Touring the DMZ of the “Culture War”

Well, I’m back from Nebraska. From a work standpoint, the trip was just fine — nothing spectacular, nothing particularly problematic. Well, except for a couple of coworkers who got delayed for several hours in Chicago thanks to icing problems; coming through Detroit Metro Airport (a bizarrely over-the-top airport if ever I’ve seen one), I got into Omaha right on time.

From a personal standpoint, however, the trip was positively astounding.

Omaha itself certainly had sites worth revisiting, from the Joslyn Art Museum (which still conducts the “Bagels & Bach” programs I remembered), to the Henry Doorly Zoo (now prominently featuring an IMAX theater), to Rosenblatt Stadium, to the Woodmen Tower (still visible for miles around, but no longer the city’s tallest building), to the Mutual of Omaha building (perhaps not the landmark it once was, now that Mutual of Omaha’s Wild Kingdom is no longer airing). Other sites were lost to history, such as the Ak-Sar-Ben Race Track, since closed and largely sold off. (Of course, while there, I had to have a steak.)

But far more meaningful for me was exploring the closest thing I have to a “home town,” Papillion. As an Air Force brat, I moved all around the country (though, oddly enough, not overseas), never living in any one spot for very long. But in an unusually long assignment to one place (the then-headquarters of the now-defunct Strategic Air Command), we lived in Papillion for four-and-a-half years, arriving just before I started third grade, and finally departing midway through seventh. A positive eternity, relatively speaking.

Yes, I got to see my old house — and chat with one of our neighbors who still lives there. I got to drive around all the town streets, remembering where my friends lived, where I used to ride my bike, the park I used to play in (the just-waiting-for-an-accident merry-go-round was still there), the drainage pipe I used to sneak into to travel under the town streets (still accessible to curious kids), the fields where I used to play soccer, the town’s first McDonald’s (built while I lived there, and about to be torn down this year), the pool where I used to swim.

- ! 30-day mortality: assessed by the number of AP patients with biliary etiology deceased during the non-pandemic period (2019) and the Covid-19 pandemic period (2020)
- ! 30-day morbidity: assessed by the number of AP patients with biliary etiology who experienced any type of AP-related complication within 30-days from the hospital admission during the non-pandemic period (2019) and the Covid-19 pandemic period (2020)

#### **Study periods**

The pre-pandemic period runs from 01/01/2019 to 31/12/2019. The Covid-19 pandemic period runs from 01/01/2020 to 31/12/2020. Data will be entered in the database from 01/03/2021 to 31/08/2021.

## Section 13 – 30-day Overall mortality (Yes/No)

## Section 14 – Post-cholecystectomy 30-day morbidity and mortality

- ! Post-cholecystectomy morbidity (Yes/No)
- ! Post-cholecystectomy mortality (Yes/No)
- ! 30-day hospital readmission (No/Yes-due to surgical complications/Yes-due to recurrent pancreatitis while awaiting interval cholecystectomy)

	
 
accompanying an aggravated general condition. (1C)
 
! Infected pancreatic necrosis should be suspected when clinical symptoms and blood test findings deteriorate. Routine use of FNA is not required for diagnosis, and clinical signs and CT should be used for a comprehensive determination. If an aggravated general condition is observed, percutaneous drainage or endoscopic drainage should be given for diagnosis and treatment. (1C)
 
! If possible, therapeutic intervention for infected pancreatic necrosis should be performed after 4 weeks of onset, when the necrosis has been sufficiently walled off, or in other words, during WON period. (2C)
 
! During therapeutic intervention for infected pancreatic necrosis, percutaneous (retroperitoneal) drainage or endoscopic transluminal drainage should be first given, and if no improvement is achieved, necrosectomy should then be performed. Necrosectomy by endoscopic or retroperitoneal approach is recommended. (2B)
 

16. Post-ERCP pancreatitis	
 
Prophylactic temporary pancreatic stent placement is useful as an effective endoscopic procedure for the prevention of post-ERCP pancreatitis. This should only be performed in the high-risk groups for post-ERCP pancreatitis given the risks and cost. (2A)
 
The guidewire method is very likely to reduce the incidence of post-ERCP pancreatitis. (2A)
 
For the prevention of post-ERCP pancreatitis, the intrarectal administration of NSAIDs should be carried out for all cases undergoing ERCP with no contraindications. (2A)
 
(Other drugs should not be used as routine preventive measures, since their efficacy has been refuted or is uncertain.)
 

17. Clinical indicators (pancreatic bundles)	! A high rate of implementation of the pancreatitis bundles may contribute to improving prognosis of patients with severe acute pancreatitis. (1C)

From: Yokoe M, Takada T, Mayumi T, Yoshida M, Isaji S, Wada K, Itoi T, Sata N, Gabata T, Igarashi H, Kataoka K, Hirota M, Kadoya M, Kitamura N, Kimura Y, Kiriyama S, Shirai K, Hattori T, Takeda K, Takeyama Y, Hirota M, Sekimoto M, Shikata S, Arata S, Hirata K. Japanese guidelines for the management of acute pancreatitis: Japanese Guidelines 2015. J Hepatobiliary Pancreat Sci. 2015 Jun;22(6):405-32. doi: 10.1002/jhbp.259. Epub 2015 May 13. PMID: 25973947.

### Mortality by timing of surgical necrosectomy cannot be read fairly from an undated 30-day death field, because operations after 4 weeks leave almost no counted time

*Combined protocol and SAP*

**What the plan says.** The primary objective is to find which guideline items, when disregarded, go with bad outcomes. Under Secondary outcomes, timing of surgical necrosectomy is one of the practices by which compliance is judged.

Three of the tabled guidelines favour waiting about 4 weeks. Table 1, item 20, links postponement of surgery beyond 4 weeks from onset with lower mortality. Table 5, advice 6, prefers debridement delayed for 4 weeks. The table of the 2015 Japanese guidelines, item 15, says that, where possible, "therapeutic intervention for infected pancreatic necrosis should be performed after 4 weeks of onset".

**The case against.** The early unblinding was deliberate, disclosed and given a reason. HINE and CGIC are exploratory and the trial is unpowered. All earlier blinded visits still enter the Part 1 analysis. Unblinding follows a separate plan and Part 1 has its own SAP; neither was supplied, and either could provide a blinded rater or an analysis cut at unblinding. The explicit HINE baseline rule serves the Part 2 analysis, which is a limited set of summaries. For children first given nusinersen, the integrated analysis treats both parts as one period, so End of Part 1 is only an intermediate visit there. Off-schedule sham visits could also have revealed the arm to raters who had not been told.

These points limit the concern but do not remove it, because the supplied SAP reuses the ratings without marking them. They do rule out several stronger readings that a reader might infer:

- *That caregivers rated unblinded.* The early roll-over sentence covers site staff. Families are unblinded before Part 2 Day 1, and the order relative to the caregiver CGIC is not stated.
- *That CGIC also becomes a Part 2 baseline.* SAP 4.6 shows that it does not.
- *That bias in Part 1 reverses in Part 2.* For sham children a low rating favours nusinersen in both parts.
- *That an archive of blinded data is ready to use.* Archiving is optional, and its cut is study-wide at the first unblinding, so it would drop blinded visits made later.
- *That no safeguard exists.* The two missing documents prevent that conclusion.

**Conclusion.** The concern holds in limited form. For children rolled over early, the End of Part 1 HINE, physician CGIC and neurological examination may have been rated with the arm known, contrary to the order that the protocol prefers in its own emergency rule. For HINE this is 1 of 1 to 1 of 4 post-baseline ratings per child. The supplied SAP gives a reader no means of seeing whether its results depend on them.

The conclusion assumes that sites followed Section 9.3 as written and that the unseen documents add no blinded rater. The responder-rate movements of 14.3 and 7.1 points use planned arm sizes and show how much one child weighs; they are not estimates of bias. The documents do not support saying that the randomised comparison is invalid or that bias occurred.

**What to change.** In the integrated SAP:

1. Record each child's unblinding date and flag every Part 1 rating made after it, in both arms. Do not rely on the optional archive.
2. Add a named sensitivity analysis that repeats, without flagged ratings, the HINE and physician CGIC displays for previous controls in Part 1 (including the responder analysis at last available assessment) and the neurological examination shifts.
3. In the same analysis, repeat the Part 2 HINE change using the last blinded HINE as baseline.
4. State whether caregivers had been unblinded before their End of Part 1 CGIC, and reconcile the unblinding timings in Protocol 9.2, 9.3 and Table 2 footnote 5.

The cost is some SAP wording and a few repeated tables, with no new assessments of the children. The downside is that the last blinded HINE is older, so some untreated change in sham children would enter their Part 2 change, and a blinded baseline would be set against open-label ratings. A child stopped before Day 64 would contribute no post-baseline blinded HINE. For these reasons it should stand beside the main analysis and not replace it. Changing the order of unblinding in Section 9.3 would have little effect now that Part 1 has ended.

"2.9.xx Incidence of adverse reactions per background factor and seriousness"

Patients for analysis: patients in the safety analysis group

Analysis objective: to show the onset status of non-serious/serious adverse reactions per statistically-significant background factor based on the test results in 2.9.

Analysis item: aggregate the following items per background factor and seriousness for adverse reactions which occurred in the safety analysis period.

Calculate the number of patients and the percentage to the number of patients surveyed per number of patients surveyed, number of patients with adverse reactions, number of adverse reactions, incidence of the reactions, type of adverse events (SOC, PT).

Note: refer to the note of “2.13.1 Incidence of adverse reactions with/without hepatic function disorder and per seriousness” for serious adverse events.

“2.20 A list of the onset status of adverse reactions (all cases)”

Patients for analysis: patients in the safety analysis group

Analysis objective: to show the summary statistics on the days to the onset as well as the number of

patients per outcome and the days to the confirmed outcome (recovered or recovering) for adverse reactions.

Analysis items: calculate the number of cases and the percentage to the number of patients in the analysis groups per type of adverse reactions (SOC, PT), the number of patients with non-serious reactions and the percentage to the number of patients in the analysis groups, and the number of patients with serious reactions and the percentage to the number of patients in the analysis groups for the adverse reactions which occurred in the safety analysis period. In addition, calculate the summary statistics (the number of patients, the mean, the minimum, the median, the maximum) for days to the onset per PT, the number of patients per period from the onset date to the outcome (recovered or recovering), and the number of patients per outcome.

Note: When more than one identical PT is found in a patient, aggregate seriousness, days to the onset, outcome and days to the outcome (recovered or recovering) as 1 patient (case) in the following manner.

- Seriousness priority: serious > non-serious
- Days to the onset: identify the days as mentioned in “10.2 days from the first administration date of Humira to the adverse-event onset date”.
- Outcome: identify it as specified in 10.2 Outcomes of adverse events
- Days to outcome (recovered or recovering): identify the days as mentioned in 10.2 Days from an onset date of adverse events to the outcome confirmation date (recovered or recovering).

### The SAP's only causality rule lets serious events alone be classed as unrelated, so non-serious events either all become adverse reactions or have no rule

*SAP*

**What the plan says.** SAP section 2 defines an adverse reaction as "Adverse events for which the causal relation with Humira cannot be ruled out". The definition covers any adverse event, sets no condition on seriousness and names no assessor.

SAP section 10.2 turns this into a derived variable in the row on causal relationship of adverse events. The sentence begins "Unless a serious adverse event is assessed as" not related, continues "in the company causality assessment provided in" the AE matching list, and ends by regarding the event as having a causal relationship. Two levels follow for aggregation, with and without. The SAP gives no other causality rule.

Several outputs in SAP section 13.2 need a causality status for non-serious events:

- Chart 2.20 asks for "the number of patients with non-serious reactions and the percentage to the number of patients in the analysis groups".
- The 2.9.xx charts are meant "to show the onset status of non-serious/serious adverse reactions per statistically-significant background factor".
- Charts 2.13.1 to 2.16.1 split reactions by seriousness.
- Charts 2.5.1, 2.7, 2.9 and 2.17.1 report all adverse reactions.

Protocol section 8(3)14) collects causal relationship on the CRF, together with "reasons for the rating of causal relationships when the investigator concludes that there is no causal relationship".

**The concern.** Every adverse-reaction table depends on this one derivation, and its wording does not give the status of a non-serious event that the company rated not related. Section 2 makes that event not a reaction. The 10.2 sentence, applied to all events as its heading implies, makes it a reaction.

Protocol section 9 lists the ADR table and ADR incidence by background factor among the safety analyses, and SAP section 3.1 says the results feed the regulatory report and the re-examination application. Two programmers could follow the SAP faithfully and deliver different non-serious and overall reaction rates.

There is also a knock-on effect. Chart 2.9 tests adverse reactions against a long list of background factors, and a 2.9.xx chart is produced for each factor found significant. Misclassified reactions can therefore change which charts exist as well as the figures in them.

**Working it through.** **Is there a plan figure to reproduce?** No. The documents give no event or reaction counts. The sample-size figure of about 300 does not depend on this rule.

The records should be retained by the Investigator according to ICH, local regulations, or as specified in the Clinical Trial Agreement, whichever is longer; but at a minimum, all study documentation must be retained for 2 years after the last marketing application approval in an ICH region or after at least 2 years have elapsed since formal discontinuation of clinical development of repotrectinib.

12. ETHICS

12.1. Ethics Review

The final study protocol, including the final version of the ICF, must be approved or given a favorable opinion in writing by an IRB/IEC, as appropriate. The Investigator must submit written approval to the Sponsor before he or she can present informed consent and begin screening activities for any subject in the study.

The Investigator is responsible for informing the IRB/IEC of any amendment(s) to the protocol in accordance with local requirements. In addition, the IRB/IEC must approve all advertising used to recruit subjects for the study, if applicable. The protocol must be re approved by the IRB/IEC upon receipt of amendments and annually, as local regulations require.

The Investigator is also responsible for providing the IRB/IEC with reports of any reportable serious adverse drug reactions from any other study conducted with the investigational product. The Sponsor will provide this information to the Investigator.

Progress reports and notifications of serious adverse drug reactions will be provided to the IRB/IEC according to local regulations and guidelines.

I got to visit my old elementary school — the principal actually took time out of her schedule to give me the grand tour (mentioning that the principal during my era still stops by from time to time) — and I got to talk with one of the teachers I knew, still teaching there. (A similar visit to my Junior High School was somewhat less productive, but as I only attended there a semester, my memories were less ingrained anyway.)

I found the old “Papio” movie theater, site of many a Saturday matinée (not to mention numerous Star Wars viewings). In the years since I left, the theater itself was converted first into a church, and thereafter renovated as a live-performance venue/coffee shop. It was while I was visiting, discussing both the theater itself and the more general changes in the town during my nearly quarter-century absence, that one of the place’s owners asked what must no doubt have seemed a fairly straightforward question: “Are you surprised at how big Papillion’s gotten?”